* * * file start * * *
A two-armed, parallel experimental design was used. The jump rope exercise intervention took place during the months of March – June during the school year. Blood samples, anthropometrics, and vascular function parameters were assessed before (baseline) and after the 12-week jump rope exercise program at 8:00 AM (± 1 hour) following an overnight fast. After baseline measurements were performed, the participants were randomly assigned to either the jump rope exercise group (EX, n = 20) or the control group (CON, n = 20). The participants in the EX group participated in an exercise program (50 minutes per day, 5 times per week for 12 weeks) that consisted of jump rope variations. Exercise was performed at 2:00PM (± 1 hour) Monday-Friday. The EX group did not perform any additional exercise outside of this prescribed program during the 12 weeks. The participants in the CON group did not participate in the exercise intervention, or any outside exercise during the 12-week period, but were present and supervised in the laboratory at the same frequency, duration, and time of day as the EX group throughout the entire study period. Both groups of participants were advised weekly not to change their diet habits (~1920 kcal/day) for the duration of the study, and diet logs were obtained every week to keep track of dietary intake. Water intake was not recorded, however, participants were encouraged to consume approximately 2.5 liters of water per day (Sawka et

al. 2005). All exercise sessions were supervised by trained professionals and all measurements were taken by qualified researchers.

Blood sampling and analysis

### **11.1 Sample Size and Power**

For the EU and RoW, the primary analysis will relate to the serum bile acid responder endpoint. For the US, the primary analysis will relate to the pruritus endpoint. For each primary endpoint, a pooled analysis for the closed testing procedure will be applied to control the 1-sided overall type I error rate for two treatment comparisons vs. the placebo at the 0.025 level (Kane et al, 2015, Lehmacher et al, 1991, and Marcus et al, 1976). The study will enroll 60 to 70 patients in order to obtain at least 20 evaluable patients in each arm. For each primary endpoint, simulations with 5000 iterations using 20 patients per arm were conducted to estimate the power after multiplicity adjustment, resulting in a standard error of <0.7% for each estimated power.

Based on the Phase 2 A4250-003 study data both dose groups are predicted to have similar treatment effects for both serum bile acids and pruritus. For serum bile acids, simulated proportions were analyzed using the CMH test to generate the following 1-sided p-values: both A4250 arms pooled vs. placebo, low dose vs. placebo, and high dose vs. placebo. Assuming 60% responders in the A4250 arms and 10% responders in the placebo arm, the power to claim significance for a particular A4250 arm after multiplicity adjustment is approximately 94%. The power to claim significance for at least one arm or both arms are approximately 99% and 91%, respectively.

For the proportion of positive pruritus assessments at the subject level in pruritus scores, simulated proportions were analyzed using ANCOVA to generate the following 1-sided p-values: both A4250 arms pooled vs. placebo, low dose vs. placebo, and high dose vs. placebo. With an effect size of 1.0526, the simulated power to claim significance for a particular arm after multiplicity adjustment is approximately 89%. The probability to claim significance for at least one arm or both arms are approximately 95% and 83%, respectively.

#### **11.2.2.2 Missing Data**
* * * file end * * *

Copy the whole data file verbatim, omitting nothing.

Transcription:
A two-armed, parallel experimental design was used. The jump rope exercise intervention took place during the months of March – June during the school year. Blood samples, anthropometrics, and vascular function parameters were assessed before (baseline) and after the 12-week jump rope exercise program at 8:00 AM (± 1 hour) following an overnight fast. After baseline measurements were performed, the participants were randomly assigned to either the jump rope exercise group (EX, n = 20) or the control group (CON, n = 20). The participants in the EX group participated in an exercise program (50 minutes per day, 5 times per week for 12 weeks) that consisted of jump rope variations. Exercise was performed at 2:00PM (± 1 hour) Monday-Friday. The EX group did not perform any additional exercise outside of this prescribed program during the 12 weeks. The participants in the CON group did not participate in the exercise intervention, or any outside exercise during the 12-week period, but were present and supervised in the laboratory at the same frequency, duration, and time of day as the EX group throughout the entire study period. Both groups of participants were advised weekly not to change their diet habits (~1920 kcal/day) for the duration of the study, and diet logs were obtained every week to keep track of dietary intake. Water intake was not recorded, however, participants were encouraged to consume approximately 2.5 liters of water per day (Sawka et

al. 2005). All exercise sessions were supervised by trained professionals and all measurements were taken by qualified researchers.

Blood sampling and analysis

### **11.1 Sample Size and Power**

For the EU and RoW, the primary analysis will relate to the serum bile acid responder endpoint. For the US, the primary analysis will relate to the pruritus endpoint. For each primary endpoint, a pooled analysis for the closed testing procedure will be applied to control the 1-sided overall type I error rate for two treatment comparisons vs. the placebo at the 0.025 level (Kane et al, 2015, Lehmacher et al, 1991, and Marcus et al, 1976). The study will enroll 60 to 70 patients in order to obtain at least 20 evaluable patients in each arm. For each primary endpoint, simulations with 5000 iterations using 20 patients per arm were conducted to estimate the power after multiplicity adjustment, resulting in a standard error of <0.7% for each estimated power.

Based on the Phase 2 A4250-003 study data both dose groups are predicted to have similar treatment effects for both serum bile acids and pruritus. For serum bile acids, simulated proportions were analyzed using the CMH test to generate the following 1-sided p-values: both A4250 arms pooled vs. placebo, low dose vs. placebo, and high dose vs. placebo. Assuming 60% responders in the A4250 arms and 10% responders in the placebo arm, the power to claim significance for a particular A4250 arm after multiplicity adjustment is approximately 94%. The power to claim significance for at least one arm or both arms are approximately 99% and 91%, respectively.

For the proportion of positive pruritus assessments at the subject level in pruritus scores, simulated proportions were analyzed using ANCOVA to generate the following 1-sided p-values: both A4250 arms pooled vs. placebo, low dose vs. placebo, and high dose vs. placebo. With an effect size of 1.0526, the simulated power to claim significance for a particular arm after multiplicity adjustment is approximately 89%. The probability to claim significance for at least one arm or both arms are approximately 95% and 83%, respectively.

#### **11.2.2.2 Missing Data**